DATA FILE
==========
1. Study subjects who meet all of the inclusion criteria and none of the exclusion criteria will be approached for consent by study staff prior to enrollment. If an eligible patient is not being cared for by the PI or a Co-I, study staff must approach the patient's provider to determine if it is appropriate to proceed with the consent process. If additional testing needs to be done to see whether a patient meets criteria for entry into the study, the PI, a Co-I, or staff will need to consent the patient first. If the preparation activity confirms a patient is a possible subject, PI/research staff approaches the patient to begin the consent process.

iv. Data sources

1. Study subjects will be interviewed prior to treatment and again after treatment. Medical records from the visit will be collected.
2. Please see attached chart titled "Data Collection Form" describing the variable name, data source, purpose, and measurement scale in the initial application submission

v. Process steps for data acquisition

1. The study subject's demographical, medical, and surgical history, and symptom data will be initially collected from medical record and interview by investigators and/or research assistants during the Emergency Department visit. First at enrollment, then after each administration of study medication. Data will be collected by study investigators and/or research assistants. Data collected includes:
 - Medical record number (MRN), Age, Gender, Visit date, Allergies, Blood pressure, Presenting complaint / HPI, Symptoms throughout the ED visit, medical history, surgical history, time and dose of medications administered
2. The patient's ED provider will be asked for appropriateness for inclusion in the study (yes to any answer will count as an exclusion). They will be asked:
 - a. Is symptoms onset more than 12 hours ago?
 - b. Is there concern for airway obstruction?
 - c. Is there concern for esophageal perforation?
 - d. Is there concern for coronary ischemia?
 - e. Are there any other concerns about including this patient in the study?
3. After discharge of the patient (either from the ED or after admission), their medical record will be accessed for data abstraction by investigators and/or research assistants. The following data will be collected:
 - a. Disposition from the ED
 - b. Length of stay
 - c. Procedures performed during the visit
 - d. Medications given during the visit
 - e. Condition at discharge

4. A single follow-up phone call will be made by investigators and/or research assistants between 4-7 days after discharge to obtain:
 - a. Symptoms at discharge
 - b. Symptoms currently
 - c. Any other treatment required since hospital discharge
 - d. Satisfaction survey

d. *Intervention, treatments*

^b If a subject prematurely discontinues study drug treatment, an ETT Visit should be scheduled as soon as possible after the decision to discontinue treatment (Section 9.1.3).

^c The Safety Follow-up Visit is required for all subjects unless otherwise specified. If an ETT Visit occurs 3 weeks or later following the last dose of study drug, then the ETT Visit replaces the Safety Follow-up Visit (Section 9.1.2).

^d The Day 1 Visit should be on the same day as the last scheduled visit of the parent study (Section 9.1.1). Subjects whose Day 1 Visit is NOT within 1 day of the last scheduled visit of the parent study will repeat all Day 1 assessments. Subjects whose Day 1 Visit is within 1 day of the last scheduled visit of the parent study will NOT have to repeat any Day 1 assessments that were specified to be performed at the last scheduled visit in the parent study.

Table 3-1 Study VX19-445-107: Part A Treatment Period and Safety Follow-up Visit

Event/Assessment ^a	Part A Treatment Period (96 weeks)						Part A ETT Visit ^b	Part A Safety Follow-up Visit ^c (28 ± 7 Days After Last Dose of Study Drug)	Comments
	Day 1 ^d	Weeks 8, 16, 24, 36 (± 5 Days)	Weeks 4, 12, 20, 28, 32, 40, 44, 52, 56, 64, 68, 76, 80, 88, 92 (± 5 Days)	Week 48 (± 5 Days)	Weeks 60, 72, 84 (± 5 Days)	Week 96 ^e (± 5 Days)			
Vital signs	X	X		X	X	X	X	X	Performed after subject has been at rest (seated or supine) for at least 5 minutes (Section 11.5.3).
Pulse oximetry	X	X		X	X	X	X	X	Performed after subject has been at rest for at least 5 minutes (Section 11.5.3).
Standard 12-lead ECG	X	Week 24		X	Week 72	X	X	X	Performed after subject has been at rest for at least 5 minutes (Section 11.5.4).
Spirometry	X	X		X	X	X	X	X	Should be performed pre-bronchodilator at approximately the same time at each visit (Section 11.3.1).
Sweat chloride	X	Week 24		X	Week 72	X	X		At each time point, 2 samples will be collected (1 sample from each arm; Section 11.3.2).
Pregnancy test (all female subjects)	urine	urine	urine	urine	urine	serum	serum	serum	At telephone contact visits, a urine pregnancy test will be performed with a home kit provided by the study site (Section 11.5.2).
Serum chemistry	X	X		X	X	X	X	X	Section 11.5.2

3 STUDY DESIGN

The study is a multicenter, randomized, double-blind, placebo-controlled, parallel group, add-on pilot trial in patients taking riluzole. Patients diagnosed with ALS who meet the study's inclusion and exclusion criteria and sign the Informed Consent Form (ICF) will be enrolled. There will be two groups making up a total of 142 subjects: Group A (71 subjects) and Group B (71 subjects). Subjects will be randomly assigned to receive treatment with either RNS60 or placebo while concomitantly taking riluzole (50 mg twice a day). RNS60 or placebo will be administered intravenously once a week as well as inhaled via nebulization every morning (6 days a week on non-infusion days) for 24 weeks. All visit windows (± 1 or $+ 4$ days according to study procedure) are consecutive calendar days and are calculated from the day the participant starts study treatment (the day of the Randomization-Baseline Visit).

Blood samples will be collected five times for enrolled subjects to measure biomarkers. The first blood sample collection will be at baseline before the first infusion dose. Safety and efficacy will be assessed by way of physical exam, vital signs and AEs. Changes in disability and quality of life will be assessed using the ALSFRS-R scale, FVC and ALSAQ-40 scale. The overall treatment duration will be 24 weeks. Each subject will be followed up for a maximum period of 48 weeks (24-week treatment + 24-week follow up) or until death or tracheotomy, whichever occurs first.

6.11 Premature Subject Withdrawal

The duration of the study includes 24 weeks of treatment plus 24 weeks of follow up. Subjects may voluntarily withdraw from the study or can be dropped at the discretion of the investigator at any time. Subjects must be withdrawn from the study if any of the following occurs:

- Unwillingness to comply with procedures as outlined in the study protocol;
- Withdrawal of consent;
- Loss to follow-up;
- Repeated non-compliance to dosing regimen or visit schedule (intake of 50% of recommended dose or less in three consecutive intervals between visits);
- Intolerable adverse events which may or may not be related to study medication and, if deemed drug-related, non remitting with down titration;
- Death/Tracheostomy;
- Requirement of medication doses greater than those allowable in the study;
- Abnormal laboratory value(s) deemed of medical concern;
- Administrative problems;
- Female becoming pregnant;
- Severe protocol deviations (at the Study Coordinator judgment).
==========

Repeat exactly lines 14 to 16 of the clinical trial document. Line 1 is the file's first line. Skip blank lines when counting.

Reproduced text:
3. After discharge of the patient (either from the ED or after admission), their medical record will be accessed for data abstraction by investigators and/or research assistants. The following data will be collected:
 - a. Disposition from the ED
 - b. Length of stay